The Ski Sidewall Heat Treatment Device will use an electric motor to powering two wheels on the right side of the device using a belt and pulley drive system. These rotating wheels will push and then pull the UHMWPE through the flame region. The plastic will maintain a constant speed throughout the system while being properly supported to ensure no inconsistencies throughout the heat treatment process. The plastic will be fed on its side through the flame, positioning the top and bottom of the material to the sides. The material will be enclosed in a U-shaped channel and fed in such a way as to increase support before and after the flames are applied to the material. The two nozzles will be pointed horizontally towards each other to direct the flames properly at the ski sidewall material. After the sidewall material has passed through the flame region, the second driven wheel will advance the UHMWPE sidewall out of the machine and into a collection box. After completing all the necessary steps to heat treat the material, the ski sidewall will be ready for the following steps in Moment Skis manufacturing process.




Torch System:

The torch system was made with two Bernzomatic TS8000 propane nozzles. In order to make them usable in our device, the tips had to be modified. There were two Swageloks were swapped out for the 135 degree stainless steel tubes that were originally used. This allowed the torch to point the flame at 90 degree angles to its mounts and allows the flame to rotate relative to the hand-held device.

Electrical System:

The electrical system only includes three parts. The AC voltage controller, the motor, and the outlet cord that would be used to hold them together. The only assembly for this section is to solder the cord to the two exposed wires on the motor and plug it into the controller.

Feed system:

Includes four mounted bearings, two rubber roller wheels with bearings and two without, a 7” pulley, two 3” pulleys, and a 2.1-3.1” adjustable pulley. No manufacturing was needed for any of these individual parts.


Shown are various nuts, bolts, washers, and lock washers at the top along with an aluminum rod, two aluminum angles, and a flat aluminum bar (all 3’ long) respectively from top to bottom. The aluminum rod was cut in half and threaded with a tap at ½”-13 threading 3” down. The aluminum angle and flat bar were cut to various lengths that are needed in the device.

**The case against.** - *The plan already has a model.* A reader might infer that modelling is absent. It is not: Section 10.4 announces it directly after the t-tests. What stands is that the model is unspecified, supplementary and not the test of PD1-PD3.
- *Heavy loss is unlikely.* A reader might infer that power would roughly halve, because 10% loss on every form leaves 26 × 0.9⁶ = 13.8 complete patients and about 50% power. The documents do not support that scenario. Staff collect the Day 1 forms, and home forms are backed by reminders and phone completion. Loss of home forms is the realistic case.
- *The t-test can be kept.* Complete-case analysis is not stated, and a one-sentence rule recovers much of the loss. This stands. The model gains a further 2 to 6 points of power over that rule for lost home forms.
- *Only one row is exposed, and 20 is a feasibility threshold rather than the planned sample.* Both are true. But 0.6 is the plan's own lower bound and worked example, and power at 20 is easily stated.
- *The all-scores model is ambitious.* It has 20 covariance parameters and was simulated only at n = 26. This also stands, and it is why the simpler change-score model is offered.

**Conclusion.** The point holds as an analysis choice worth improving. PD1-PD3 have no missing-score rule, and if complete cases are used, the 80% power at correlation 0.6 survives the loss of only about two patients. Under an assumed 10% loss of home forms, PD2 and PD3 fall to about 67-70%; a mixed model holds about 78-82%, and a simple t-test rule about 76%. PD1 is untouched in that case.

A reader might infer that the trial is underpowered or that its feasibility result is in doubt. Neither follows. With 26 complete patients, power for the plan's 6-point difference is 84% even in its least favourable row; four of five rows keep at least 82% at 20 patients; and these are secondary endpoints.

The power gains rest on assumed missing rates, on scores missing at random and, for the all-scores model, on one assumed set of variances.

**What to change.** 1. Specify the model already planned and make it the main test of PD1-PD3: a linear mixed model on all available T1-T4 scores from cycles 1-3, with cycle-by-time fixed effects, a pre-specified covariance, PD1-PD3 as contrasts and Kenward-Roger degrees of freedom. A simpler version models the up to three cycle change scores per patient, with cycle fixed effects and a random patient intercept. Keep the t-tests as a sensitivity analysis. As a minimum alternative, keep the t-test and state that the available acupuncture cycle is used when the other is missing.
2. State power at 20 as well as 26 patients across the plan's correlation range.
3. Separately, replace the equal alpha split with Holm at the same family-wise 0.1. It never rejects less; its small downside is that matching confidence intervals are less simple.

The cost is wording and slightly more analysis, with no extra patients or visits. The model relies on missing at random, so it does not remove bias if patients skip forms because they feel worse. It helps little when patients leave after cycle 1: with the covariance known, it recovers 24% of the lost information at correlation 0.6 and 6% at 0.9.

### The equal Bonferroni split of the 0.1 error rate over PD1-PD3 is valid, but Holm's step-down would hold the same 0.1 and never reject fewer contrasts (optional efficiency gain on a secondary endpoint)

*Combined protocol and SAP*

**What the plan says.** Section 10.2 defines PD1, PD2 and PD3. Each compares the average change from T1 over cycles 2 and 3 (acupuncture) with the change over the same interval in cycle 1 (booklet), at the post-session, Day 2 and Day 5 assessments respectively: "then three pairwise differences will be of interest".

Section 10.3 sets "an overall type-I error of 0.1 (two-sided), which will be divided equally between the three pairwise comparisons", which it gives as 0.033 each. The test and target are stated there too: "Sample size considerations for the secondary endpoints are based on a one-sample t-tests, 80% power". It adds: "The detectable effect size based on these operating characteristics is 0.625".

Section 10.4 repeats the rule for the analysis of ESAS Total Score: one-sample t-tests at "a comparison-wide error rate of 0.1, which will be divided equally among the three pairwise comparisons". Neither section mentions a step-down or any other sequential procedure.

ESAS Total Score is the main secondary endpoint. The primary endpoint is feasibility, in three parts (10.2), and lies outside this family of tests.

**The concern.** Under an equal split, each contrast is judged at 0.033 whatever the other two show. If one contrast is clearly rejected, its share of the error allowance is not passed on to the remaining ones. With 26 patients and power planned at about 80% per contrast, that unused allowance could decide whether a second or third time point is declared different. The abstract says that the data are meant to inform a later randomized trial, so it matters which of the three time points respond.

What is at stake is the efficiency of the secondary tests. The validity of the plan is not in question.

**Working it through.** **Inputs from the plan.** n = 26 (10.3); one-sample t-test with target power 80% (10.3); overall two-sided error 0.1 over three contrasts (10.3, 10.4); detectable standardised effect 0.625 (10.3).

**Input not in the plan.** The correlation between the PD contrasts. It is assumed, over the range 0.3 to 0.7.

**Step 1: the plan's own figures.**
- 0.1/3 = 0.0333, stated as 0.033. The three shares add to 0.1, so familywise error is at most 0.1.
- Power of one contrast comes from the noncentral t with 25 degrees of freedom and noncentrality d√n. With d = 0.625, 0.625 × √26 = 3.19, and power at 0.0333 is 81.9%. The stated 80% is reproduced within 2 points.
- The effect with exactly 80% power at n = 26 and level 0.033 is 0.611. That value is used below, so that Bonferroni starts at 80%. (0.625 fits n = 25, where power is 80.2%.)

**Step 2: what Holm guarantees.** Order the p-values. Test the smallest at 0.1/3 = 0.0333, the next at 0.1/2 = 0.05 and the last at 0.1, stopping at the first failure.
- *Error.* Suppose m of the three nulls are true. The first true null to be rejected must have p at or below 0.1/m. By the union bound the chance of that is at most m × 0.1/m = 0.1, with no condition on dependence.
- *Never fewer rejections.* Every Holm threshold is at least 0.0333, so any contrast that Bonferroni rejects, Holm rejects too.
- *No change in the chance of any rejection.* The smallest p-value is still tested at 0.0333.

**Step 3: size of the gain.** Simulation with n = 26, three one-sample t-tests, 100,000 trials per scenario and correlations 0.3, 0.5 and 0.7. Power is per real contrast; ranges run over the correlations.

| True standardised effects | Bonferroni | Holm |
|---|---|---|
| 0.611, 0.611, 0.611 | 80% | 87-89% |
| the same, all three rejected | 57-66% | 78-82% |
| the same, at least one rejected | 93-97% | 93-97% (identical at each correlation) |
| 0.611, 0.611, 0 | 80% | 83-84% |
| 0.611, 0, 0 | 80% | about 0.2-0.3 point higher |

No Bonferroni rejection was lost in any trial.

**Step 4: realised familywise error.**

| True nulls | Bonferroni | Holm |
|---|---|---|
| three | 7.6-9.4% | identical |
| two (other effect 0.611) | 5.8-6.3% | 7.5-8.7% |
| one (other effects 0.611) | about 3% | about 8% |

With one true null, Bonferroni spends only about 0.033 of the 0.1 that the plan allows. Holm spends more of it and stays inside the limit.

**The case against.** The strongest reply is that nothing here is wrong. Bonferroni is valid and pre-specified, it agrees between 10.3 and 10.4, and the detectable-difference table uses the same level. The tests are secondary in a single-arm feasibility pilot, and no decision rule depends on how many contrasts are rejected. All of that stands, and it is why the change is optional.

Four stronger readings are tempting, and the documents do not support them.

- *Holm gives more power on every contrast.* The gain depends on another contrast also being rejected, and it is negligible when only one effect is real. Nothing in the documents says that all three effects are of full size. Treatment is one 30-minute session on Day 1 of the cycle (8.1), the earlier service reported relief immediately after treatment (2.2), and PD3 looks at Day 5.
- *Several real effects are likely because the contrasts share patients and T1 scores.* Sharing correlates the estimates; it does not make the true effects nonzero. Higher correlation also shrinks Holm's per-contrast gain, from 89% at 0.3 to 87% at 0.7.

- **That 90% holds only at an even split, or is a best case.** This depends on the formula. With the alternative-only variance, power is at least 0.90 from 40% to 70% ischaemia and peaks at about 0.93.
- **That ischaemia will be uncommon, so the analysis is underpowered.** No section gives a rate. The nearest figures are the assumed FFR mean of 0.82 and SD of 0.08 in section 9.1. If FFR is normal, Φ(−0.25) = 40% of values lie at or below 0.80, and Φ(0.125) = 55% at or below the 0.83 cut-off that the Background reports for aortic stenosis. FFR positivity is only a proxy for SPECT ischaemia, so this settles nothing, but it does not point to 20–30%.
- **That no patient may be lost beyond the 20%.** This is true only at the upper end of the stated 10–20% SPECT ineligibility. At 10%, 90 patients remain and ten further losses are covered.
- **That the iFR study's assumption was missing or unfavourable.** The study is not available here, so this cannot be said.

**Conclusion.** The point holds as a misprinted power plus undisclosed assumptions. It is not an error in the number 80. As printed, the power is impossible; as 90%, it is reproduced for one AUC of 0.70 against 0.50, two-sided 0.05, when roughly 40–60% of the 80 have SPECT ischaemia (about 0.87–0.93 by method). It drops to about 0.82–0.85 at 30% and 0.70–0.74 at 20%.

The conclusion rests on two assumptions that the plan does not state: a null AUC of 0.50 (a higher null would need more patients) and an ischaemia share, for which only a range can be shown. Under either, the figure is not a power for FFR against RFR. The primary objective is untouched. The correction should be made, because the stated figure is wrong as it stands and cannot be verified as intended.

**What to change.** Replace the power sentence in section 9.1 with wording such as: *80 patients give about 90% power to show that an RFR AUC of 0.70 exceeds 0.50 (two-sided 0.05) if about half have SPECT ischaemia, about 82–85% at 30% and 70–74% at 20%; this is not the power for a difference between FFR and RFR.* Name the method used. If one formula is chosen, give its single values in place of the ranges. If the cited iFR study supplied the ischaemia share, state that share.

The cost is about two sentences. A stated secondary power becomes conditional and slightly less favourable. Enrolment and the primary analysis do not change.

Frame Material:

Steel angle pieces were cut at various lengths and the ends were ground down to give a good surface for welding.


The first step of the assembly is to weld the frame together. This is done by overlapping the steel angles such that they create a 3’x3’x1.5’ box. After the box is done, a secondary layer positioned with a 12” gap between their closest surface and welded in place. The frame at this point should look like Figure 1.

Figure 1: Main frame built


Figure 2: Feed wheel assembly


Figure 3: Bearings mounted and feed wheels are partially assembled into their corresponding bearings. Pulleys not shown

After the feed wheels are positioned, the motor is mounted and an adjustable pulley was be added to its shaft. This was done by bolting the motor onto a piece of steel angle and slotting the steel angle where it attaches to the frame. These slots allow the motor to be pulled away from the pulley that it connects to so that the belt can be tensioned in the future if it becomes loose.


Next, the aluminum plate and the aluminum angle pieces had holes drilled into them and bolted to the steel crossbars. After that, an 18” aluminum bar, slotted along its short side, was added to the middle of the frame which also has holes to accommodate for the propane nozzle’s mounts. After the holes were made, the nozzle was clamped with hose clamps and the mounted to the previously mentioned aluminum bar.


The bottom of the frame needs three crossbars with one at the front and two at the back end of the frame. The one closest to the front helps mount the front wheels and the two at the back is used to mount wheels and support a propane tank without letting it move around. The last step is to attach the propane tank to the nozzles via the propane hose splitter and putting the V-belts onto the pulleys.


Testing and Results

The Ski Sidewall Heat Treatment Device (SSHTD) was tested with the same two tests from the Proof of Concept (PoC). These tests were the “Feed Test” and the “Heat Treatment Test”. The Feed Test is designed to check the feeding mechanism and ensure that it can support the ski sidewall, move it at a consistent rate, and keep it going along a certain path. The Heat Treatment Test was designed to find what speed causes the ski sidewall to melt when put into the propane flame.